One can, of course, appreciate the attachment that a person may have to their local vernacular and accent. In that regard, Macedonian dialects are quite resilient, even in the Macedonian republic, where generations have been exposed to the literary language. In regular conversation, many people, despite their formal education, still speak as their ancestors did. Colloquial variations of stress may even be used by some speakers of west-central dialects. Preserving the richness of our language, to the extent it is possible, is a good thing. However, codification requires consistency and that inevitably leads to sacrifices. In the case of the Macedonian literary language, this was mostly at the expense of the more southern and eastern dialects, which were either outside of the Macedonian republic, further removed from the centre and/or had fewer speakers. Perhaps there were ways to make it more flexible or inclusive, but within the context and circumstances of the time, the rationale behind the decision on the formal accent can be understood. Either way, I would be interested to know if (and why) anybody has a dissenting opinion.
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Old 08-08-2021, 02:38 AM   #5
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The antepenult is even present in the Kostur dialect, one of our language's most divergent. By this logic, I assume the antepenult also exists in the Gorica/Korča dialect as well.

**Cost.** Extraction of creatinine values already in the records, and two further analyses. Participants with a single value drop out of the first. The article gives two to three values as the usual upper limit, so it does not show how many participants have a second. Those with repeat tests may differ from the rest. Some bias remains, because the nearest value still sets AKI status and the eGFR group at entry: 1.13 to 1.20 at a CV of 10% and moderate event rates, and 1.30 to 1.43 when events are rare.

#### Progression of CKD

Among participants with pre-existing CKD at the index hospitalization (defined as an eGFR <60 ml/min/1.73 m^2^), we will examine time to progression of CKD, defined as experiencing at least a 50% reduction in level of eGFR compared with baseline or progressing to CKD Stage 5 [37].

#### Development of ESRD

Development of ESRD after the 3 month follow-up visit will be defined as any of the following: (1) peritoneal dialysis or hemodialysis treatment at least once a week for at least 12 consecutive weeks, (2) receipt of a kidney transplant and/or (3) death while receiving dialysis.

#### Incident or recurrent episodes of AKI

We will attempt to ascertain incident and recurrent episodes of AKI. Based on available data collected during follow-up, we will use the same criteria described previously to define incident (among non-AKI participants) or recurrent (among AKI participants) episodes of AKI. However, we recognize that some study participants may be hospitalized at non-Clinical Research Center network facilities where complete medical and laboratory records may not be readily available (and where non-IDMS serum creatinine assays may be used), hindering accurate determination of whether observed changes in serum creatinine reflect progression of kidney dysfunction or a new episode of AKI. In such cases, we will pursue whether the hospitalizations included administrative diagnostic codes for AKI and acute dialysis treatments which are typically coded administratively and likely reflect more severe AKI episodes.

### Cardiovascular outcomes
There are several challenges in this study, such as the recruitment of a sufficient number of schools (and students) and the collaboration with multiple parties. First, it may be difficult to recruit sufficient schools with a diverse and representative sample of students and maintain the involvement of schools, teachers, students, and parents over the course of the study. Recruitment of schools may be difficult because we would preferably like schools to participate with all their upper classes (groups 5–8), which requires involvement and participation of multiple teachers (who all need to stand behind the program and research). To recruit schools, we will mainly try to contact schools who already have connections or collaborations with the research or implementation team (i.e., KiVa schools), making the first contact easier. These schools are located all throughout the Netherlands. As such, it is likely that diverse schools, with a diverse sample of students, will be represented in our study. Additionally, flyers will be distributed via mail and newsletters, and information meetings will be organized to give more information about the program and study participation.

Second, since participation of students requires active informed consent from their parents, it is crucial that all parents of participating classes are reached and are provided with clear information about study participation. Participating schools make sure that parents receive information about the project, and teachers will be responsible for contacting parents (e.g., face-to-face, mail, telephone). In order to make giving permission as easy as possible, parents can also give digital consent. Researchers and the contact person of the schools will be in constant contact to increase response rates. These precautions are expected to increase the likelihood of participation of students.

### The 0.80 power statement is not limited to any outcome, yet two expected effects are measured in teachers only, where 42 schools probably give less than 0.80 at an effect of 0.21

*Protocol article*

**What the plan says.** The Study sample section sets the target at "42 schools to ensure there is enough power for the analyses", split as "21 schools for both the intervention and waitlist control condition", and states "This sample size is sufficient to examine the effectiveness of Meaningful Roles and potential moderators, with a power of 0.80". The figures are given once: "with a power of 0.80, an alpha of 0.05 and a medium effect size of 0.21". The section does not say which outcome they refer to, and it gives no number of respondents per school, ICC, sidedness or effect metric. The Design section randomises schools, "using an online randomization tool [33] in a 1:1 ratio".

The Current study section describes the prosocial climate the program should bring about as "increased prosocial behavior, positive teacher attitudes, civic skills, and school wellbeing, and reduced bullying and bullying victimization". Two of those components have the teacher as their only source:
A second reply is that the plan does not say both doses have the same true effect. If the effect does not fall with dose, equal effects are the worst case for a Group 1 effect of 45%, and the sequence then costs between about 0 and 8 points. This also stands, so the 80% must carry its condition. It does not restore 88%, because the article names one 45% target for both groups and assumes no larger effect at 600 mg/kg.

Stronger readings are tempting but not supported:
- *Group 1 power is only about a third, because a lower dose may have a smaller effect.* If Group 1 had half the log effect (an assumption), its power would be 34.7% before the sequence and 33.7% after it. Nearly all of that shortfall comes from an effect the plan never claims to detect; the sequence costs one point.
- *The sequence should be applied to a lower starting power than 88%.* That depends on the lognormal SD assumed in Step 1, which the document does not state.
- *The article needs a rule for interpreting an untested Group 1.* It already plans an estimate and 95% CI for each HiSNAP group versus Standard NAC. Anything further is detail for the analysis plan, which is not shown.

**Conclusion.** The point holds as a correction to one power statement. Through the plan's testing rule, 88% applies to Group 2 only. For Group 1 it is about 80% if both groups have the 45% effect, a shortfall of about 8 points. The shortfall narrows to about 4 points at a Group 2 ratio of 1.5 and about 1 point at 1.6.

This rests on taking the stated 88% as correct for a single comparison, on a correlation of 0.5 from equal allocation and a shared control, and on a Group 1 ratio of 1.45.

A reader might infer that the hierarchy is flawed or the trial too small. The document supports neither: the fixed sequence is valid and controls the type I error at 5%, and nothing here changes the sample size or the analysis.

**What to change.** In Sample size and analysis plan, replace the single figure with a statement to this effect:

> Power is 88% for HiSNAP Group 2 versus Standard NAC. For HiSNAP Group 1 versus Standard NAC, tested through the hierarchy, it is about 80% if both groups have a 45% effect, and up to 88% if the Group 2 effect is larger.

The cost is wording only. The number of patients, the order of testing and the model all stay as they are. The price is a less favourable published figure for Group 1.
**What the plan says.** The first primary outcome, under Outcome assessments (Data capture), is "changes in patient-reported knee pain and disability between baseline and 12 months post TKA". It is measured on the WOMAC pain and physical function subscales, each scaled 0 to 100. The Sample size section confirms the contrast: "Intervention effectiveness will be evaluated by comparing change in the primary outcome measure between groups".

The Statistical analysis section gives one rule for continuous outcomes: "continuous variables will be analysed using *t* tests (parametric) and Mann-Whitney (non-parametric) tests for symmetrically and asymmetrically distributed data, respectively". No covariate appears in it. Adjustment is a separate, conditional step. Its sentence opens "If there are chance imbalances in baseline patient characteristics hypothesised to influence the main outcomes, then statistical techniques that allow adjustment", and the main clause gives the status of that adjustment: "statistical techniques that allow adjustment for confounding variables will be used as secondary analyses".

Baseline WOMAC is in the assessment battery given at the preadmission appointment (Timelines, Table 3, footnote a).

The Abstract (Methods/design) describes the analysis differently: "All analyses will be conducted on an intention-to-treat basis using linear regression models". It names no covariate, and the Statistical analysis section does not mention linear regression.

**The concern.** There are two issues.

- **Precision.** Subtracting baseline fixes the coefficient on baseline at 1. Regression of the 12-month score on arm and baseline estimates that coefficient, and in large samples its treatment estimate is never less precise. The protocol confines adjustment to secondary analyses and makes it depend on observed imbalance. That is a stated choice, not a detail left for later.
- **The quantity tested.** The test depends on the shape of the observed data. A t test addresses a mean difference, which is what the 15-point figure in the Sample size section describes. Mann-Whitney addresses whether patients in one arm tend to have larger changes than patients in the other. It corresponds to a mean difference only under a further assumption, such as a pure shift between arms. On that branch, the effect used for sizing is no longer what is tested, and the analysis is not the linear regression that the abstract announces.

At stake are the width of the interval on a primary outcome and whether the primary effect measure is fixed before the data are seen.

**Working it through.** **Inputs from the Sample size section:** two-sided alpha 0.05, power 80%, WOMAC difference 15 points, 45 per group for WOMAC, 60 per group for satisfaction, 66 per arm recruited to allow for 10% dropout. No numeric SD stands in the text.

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Old 08-08-2021, 09:12 AM   #6
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The accent is uniform in the Macedonian literary language whereas in the Kostur dialect, it is more complex. For example, word stress in trisyllabic nouns can be penultimate, so you have кобѝла, вечра, etc., but if the noun ends in a definite article, then it is antepenultimate, so you have жната, дтето, etc., unless it is masc., in which case, it would again be penultimate, so чоко, петло, etc. Verbs also have varied word stress, so penultimate for отѝде, седнле, умѝрам, продвам, etc., but antepenultimate for краме, бриме, etc. There are also other nuances. The above words (along with diacritics) come from stories recorded in Kostur and Lerin at the end of the 20th century by Kuzman Shapkarev.
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Old 08-09-2021, 12:33 AM   #7